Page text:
On the surface Margaret is not the sort of person most of us would want to befriend. Humans come in a variety of forms. We are each a result of nature and nurture and it is in our best interests to understand that better which might result in a better world.
Denise Davy a reporter with the Hamilton Spectator was interested in homelessness. She stumbled on Margaret and decided she would be worth studying. She was able to contact Margaret Jacobson who normally would not open up to strangers. But given a chance to tell her story Margaret took advantage, possibly as Denise suggests she wanted to make sure others did not live as she did.
Denise was able with permission to have access to an immense storage of information. including medical reports, police reports and personal notes. She interviewed relatives, medical staff and many personal acquaintances. At one point Denise was told the Spectator would not cover the story on Margaret, but after a change of heart her story got a strong response.
Margaret was born in the Caribbean. Her father was a stern missionary and expressed disappointment that his first child, Margaret was not a boy. He was always quoting the Bible, expecting better behavior from his children. Despite her father's beliefs, for her early years Margaret took religion very seriously,
She was given electric shock treatment at age 15 in Antigua. Her mother thought the problem was lack of faith although she had been a model daughter and displayed an intense religiosity.
By age 16 Margaret displayed sexual behavior by exposing herself to others including her father. She may have been promiscuous and/or exploited.
The family traveled around the Caribbean and North America while Margaret got left in Hamilton, Ontario. She spent time in mental health hospitals, but was frequently discharged to boarding houses that were usually poorly supervised. Between 1963 and 1977 Canadian psychiatric capacity went from 3.7 people per thousand to 1.0 as governments adjusted their budgets.
From 1976 to 1983, information on Margaret was almost non existent. In 1983 she was found eating garbage, covered in feces and lice at age 39.
A lot of problems compounded. Underlying schizophrenia diagnosed late, difficult parents, unhappy events (deaths, etc), poor housing options, poor budgeting, lack of support at critical time. For a brief time she lived with Bob Dixon, but his landlord forced Bob to kick Margaret out or be kicked out himself. Much of her behavior was provocative including exposure, masturbation, smoking, urinating where she was--period blood not cleaned up.
Margaret died on December 6, 1995. A request for a death inquest was rejected. She had a child in 1976, but was forced to give it up. Years later her son, renamed Jeremy whose wife had traced his mother back to Margaret. and wanted to know more. Denise was reluctant, but complied. Jeremy recognized she had an oppressive father . He feared he might also get schizophrenia and he did, but was better prepared. The death anniversary for Margaret was held at the same time as a memorial for the Montreal Massacre. She is buried in Woodland Cemetery in Burlington Ontario Section 10, Row 39 and grave 8.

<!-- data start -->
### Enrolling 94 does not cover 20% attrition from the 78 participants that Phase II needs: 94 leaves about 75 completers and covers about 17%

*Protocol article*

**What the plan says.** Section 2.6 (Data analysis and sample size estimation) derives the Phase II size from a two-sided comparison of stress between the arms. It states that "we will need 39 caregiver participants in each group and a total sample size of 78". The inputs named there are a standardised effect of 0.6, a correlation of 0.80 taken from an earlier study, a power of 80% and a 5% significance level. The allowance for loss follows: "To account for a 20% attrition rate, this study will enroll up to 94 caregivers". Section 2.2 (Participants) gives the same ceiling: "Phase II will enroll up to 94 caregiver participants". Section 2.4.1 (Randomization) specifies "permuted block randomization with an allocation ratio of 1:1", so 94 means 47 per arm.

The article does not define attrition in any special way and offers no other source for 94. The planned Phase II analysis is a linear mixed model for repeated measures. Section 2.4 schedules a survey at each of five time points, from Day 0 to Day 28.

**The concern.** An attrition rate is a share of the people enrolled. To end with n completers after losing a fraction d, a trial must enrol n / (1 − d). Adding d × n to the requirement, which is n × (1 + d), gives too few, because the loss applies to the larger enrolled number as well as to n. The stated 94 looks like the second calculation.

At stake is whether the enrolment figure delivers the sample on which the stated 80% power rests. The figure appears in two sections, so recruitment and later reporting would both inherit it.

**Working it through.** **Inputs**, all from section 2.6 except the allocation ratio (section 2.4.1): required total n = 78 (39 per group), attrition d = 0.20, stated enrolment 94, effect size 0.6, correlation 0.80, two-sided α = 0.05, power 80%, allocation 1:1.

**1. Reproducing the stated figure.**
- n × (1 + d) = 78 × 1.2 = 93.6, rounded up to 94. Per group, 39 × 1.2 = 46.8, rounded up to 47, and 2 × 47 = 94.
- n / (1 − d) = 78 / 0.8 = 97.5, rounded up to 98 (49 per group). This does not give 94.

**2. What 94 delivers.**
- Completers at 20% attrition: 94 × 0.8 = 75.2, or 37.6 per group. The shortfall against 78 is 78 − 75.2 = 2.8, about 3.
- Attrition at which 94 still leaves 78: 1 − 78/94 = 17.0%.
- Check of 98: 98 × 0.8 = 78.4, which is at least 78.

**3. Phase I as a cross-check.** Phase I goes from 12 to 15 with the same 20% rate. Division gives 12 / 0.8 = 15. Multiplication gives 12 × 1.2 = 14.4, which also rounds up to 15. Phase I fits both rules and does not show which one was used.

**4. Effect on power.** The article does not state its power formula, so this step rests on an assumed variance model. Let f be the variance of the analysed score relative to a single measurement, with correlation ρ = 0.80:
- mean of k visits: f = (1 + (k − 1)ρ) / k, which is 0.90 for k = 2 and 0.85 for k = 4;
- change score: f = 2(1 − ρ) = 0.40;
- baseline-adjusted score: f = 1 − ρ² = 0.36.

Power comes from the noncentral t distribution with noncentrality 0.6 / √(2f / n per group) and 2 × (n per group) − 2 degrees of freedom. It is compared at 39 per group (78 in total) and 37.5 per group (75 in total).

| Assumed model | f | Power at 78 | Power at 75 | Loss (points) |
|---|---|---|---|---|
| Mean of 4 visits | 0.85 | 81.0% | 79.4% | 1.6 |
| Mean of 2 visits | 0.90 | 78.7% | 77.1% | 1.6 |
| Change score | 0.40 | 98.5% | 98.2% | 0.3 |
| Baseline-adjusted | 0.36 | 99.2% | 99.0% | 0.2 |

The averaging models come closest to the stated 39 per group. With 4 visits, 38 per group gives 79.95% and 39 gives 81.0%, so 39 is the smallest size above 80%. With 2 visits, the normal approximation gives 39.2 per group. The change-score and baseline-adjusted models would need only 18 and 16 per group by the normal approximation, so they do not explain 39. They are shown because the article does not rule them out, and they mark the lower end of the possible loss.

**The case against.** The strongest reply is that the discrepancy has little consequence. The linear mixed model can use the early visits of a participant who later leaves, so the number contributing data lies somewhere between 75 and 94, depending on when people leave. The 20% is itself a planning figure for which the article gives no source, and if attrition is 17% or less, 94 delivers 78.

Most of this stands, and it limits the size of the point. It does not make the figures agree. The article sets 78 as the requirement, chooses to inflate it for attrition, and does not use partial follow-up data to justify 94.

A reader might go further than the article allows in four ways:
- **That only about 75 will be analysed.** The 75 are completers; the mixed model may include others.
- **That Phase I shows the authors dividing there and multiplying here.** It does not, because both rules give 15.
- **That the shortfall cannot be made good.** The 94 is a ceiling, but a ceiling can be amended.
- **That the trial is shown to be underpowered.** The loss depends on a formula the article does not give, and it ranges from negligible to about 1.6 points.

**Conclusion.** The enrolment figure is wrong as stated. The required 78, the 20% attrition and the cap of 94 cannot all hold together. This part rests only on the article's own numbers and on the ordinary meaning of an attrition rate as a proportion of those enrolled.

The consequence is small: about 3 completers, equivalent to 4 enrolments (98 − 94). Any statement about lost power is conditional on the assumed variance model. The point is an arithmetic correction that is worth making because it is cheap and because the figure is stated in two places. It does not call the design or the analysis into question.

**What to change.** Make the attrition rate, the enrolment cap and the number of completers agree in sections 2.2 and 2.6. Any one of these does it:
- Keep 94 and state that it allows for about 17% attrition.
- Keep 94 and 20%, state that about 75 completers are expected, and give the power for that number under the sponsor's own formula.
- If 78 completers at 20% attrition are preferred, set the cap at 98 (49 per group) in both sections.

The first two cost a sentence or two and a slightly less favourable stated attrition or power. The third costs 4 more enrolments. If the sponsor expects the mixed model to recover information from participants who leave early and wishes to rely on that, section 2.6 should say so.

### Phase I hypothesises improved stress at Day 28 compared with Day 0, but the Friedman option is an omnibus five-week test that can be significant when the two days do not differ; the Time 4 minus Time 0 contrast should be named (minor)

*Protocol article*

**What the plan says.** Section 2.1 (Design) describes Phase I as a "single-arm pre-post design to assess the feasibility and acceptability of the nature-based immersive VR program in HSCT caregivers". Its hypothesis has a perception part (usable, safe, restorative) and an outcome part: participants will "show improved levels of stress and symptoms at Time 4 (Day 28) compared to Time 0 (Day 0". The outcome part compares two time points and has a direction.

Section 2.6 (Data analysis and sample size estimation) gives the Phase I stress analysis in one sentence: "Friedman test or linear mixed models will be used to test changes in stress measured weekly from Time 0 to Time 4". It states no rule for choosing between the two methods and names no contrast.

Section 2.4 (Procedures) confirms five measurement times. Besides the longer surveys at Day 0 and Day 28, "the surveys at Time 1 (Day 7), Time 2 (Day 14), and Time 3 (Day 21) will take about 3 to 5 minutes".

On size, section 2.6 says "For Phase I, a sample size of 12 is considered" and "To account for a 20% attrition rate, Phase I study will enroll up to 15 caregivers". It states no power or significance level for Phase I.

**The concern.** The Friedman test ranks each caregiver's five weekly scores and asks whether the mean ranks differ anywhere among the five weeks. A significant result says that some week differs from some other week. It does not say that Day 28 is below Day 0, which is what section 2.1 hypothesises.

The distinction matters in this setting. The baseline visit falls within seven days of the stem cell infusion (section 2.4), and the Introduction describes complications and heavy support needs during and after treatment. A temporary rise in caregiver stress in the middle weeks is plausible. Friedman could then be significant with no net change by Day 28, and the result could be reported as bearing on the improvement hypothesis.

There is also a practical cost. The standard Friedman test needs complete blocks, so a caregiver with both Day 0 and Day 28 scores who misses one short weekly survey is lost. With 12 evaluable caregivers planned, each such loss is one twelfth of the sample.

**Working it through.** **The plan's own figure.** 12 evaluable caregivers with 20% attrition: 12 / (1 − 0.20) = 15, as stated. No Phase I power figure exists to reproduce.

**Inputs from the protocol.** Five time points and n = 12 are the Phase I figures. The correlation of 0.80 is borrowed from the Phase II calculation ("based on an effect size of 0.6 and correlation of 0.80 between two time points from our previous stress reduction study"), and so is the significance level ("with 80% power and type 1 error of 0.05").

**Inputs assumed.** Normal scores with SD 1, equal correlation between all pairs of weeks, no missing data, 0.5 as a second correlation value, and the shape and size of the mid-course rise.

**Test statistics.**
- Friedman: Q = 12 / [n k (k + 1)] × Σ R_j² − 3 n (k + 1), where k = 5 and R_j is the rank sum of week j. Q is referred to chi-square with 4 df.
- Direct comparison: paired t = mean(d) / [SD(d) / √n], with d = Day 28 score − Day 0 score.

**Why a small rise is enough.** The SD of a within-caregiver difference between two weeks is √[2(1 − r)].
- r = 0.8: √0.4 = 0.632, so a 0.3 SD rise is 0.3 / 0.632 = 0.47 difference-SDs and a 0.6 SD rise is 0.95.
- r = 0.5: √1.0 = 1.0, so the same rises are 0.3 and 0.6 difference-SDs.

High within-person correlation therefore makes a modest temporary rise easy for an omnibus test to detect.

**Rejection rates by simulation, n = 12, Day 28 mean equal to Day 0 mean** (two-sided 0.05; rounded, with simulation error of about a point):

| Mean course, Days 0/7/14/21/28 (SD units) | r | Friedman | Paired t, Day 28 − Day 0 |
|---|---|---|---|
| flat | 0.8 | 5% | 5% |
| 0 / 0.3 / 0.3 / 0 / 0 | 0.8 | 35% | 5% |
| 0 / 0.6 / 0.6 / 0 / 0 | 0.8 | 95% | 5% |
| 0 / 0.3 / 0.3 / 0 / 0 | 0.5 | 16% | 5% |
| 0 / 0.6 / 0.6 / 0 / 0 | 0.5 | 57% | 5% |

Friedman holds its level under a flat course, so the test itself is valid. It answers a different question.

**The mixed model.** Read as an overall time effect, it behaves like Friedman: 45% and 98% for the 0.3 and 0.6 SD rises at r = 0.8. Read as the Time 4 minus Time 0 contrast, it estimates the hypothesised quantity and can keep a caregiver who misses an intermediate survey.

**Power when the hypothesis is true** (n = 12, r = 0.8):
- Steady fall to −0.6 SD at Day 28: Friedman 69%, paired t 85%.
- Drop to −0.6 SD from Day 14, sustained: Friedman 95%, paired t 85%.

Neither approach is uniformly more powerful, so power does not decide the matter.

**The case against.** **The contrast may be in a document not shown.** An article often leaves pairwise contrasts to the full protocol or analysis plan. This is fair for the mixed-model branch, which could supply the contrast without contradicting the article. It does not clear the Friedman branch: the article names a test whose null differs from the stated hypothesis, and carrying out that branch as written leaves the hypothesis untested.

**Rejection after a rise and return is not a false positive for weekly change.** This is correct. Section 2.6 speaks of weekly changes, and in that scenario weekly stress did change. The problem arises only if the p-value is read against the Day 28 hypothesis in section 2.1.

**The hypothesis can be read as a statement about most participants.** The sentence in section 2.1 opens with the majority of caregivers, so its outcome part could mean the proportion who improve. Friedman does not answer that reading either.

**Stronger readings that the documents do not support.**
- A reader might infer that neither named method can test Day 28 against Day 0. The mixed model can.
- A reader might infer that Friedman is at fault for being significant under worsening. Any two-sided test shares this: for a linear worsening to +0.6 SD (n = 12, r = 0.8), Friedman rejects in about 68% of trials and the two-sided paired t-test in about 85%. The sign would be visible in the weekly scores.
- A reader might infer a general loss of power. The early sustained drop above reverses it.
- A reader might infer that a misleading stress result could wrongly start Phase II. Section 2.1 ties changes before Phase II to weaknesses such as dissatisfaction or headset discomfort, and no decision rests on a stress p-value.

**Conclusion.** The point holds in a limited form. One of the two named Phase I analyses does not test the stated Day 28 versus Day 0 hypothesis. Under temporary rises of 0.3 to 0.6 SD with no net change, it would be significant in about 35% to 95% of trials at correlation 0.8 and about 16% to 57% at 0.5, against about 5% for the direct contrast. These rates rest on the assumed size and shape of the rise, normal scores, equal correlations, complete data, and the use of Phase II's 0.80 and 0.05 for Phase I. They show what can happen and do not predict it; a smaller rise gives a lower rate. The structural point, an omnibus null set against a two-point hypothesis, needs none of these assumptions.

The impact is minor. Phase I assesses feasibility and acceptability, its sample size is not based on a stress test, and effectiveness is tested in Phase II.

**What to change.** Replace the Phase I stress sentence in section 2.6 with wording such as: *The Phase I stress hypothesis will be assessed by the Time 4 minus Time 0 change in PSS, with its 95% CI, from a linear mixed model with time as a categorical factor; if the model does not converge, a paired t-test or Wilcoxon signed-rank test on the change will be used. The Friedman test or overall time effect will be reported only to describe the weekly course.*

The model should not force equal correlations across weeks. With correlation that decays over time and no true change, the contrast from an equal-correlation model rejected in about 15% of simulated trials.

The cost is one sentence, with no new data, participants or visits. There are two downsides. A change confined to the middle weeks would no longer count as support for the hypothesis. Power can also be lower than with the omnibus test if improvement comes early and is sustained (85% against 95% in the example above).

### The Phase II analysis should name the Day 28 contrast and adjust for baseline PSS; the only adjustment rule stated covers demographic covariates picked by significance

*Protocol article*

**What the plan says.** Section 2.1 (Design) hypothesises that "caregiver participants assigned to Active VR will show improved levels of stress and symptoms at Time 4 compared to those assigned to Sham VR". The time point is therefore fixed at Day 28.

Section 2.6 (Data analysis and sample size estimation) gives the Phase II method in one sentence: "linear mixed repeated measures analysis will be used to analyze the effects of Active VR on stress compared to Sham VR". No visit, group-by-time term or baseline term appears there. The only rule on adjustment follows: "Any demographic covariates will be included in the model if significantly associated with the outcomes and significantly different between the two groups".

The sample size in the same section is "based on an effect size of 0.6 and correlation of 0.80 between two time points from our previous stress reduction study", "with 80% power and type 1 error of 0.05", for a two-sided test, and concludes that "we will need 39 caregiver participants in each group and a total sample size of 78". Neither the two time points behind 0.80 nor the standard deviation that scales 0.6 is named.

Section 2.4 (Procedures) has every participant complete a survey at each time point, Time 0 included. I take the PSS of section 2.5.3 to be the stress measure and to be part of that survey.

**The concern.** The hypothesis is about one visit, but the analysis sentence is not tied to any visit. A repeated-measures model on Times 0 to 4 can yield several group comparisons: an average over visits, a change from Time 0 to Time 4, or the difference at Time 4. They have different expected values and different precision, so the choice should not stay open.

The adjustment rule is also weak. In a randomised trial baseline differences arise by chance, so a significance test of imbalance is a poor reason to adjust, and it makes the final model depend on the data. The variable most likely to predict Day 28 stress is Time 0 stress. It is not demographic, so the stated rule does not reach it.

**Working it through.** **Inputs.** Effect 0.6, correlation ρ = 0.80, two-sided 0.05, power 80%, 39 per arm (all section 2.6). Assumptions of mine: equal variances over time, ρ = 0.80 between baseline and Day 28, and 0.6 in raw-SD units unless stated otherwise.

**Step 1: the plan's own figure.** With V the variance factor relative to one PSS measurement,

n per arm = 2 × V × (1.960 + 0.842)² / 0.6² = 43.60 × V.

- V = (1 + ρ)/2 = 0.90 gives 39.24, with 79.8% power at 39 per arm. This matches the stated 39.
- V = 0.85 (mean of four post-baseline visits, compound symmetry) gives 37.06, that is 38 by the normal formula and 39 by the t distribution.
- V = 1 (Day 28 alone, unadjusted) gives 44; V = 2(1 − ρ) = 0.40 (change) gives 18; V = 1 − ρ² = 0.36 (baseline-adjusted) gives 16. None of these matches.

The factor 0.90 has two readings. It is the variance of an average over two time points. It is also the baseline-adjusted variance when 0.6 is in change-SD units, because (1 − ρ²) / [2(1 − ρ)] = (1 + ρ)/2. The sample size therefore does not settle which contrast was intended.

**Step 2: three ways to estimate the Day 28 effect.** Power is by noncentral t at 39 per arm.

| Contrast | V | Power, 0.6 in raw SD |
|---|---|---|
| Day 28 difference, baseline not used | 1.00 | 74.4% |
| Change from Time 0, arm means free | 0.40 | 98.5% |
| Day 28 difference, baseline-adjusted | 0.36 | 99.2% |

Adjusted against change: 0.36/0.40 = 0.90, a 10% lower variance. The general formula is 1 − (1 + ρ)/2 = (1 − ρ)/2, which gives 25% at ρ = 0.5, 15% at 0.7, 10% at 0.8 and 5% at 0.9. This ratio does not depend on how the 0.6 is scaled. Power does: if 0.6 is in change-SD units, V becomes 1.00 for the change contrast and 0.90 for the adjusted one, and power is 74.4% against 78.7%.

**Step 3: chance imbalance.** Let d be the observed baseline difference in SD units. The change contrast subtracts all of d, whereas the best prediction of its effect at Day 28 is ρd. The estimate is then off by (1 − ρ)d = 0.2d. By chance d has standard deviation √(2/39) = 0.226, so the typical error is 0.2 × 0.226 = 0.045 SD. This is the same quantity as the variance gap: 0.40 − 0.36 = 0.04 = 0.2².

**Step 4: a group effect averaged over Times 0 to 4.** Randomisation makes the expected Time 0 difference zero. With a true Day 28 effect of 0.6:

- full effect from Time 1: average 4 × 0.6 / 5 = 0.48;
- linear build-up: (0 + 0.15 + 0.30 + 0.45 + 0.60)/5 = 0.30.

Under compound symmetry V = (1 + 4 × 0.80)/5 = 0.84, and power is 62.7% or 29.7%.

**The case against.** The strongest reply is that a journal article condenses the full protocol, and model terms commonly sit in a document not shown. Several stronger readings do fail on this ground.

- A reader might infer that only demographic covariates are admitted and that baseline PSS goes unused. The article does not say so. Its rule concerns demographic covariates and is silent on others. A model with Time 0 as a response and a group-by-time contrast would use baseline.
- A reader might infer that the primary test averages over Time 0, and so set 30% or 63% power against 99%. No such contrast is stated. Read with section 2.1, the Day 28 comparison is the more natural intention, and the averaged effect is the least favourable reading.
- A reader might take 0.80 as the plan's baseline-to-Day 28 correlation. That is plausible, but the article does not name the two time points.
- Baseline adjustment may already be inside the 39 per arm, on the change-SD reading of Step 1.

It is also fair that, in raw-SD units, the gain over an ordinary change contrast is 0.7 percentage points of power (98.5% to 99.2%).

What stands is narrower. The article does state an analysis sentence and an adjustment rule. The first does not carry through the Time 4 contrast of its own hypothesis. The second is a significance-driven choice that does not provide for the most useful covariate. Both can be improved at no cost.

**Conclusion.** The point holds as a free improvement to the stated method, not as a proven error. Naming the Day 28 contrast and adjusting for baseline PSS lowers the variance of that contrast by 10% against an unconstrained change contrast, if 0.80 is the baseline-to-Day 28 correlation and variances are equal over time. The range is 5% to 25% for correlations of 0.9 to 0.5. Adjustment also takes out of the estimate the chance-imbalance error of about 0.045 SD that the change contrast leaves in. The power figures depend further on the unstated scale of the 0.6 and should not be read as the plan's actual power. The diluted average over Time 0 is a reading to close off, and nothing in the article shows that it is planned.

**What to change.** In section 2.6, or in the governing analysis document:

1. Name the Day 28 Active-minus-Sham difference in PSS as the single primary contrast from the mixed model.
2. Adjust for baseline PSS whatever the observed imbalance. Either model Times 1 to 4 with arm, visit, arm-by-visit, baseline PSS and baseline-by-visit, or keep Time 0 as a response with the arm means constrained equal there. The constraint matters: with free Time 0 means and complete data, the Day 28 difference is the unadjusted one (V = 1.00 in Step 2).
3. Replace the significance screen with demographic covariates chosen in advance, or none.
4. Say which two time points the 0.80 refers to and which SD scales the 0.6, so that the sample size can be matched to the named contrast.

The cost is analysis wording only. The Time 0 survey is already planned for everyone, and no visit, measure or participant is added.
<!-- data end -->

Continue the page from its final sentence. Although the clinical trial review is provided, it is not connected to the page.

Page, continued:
The author brings in history of mental health treatment and alternatives suggesting better ways to handle. Denise recounted that Rosemary Kennedy had been lobotomized under orders of her father with tragic unintended results.
Homelessness costs society in ways that could be turned around. Emergency services, communicable diseases, petty crime and perhaps most of all wasted human potential.
At the end of the book are suggestions on how you might help make the lives of some homeless a little bit easier.
Diagnosis as early as practical. Better trained boarding house supervisors, support for maintaining medication, addiction counseling, more serious affordable housing policies, budgeting counseling and more. Women are subject to sexual exploitation and should be given more shelter space.
Jack Layton said "As mass homelessness has become the new reality in Canada starting in the 1990"s some tried to pin the blame on the homeless themselves." Encampments have become common and all too close to where I live. About three blocks away along a parkway I had gotten to love walking on my way downtown. A proposal to build tiny homes in the area has neighbors outraged. Their anger and fear are really about the encampments and I share much of the fear, but the tiny homes really are a tiny, but significant improvement.
Malcolm Gladwell pointed out that homelessness is expensive. Emergency services and shelters are costly. Panhandling is expensive; Courts and jails are tied up with petty crimes like shoplifting, trespassing and public urination. The real tragedy is lives wasted.
Denise provides some examples of how efforts to cut homelessness involving housing and supportive mental health services have improved the outlook for society. One was from Finland and another from Moose Jaw, Saskatchewan. Also in Trieste, Italy.
Although shelters generally have to turn people away, many of the homeless reject them, a fact that mystifies many. Some reject because of confined spaces, loud noises, , strict rules, fear of violence, bedding, pets not allowed and others just give up the effort.
The basic problem is society's attitude. Most of us feel life is a struggle and we can only spare so much sympathy (besides there are plenty of distractions). We hope somebody else will deal with the mess. The government increasingly relies on volunteers to help them keep down taxes. Powerful people feel the government does too much while many suffer and opportunities are lost.